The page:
Bargaining, utility and rents: analysing the effect of potential lease termination on rent negotiation outcomes

Patrick McAllister, Heather Tarbert

Research output: Contribution to journalArticlepeer-review

4 Citations (Scopus)


This paper analyses the effect of potential lease expiry on the rental negotiation
process and levels of rental agreed. Several observers have noted that tenants may use the threat of lease termination at rental negotiations in order to obtain a rental and/or other concession. It is argued that it will often be rational for the landlord to make a rental concession in these circumstances and a model that identifies a theory-forecasted concession level for landlords is developed. However, the bargaining process will often cause deviation
from an equilibrium solution. The concession level of the landlord will be a function of four variables: expected landlord's cost of void, probability of tenant relocation, landlord's risk preference and the effects of the bargaining process. Utility theory is used to illustrate why the risk averse or risk neutral landlord in a potential lease termination situation will always maximise his/her utility by conceding an amount on the open market rental value provided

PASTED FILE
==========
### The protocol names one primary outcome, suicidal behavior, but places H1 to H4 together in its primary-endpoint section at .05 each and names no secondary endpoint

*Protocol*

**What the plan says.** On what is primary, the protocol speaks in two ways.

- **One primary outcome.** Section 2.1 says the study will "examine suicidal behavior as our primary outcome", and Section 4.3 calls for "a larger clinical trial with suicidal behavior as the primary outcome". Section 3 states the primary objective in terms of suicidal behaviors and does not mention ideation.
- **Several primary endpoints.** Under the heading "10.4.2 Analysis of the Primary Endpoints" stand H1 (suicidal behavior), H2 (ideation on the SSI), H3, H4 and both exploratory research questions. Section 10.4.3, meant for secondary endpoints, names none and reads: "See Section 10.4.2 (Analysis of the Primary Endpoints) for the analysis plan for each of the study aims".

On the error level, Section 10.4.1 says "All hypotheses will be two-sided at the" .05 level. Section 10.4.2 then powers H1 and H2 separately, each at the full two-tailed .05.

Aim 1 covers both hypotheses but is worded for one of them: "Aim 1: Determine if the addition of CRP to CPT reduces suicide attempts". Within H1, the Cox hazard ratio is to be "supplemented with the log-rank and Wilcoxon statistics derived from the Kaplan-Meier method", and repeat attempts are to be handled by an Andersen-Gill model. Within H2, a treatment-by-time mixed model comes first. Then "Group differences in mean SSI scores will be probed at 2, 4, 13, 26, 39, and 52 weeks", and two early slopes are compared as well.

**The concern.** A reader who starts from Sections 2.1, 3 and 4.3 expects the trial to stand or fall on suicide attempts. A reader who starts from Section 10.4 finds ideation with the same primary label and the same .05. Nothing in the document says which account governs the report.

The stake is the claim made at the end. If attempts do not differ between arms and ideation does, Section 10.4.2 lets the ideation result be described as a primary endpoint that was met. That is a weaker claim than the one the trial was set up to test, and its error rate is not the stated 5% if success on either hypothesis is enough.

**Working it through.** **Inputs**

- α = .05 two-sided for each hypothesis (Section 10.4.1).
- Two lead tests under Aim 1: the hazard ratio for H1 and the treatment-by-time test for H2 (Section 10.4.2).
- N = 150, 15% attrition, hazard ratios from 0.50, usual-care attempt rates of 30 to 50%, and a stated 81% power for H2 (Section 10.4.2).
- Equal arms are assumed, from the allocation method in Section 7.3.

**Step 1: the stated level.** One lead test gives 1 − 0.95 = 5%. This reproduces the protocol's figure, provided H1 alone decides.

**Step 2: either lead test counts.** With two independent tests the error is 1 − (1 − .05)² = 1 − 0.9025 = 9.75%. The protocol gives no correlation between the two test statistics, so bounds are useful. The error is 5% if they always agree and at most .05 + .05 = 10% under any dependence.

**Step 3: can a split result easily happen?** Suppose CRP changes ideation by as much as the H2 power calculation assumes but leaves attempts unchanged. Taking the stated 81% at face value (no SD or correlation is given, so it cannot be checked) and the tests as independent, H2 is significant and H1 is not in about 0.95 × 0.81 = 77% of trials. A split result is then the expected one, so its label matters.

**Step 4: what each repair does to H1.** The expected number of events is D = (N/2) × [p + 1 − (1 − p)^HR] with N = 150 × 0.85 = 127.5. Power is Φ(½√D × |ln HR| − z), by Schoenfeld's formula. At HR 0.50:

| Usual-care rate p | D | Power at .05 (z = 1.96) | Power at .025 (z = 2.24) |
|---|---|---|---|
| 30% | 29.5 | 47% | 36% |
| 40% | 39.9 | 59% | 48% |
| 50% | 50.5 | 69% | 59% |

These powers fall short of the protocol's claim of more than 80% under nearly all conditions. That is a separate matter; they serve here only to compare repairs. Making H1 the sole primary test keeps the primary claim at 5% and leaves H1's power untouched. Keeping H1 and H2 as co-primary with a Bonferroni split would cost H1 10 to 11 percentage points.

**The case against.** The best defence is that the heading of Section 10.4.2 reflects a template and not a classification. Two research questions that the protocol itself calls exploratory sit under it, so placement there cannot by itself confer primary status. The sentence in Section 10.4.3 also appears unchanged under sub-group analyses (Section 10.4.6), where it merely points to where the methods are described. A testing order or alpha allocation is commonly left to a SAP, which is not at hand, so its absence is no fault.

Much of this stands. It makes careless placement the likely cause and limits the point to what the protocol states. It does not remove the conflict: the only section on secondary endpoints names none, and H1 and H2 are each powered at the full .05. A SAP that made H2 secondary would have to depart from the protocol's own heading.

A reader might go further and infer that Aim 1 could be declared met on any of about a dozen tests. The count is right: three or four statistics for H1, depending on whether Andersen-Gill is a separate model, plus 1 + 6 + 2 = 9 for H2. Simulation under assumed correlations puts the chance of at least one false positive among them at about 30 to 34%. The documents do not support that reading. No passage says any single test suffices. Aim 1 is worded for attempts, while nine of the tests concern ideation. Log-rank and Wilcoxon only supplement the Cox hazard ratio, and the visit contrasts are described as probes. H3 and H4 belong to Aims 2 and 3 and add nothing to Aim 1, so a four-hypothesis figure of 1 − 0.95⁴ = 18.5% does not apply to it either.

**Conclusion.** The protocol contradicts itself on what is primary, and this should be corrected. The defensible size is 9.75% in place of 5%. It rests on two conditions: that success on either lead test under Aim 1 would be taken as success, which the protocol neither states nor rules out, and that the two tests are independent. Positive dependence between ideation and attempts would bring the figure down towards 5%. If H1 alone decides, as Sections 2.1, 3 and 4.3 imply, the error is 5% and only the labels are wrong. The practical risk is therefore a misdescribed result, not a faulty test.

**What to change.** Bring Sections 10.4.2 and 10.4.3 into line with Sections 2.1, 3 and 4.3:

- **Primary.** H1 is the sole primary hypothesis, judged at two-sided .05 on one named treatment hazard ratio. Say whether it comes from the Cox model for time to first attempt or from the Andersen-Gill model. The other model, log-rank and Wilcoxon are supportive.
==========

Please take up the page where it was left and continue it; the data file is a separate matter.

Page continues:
that the landlord perceives the probability of lease termination to be greater than zero. However, although it is possible to identify a positive solution to the calculation of maximum concession, behavioural approaches to bargaining theory suggest that differences in individual negotiator's attributes, social contexts and cognitive biases will also affect the outcome of a negotiated rent setting process.
Original languageEnglish
Pages (from-to)353-364
Number of pages12
JournalJournal of Property Investment and Finance
Issue number4
Publication statusPublished - 1999
Externally publishedYes


  • Lease
  • Bargaining
  • Negotiating
  • Landlord
  • Rent


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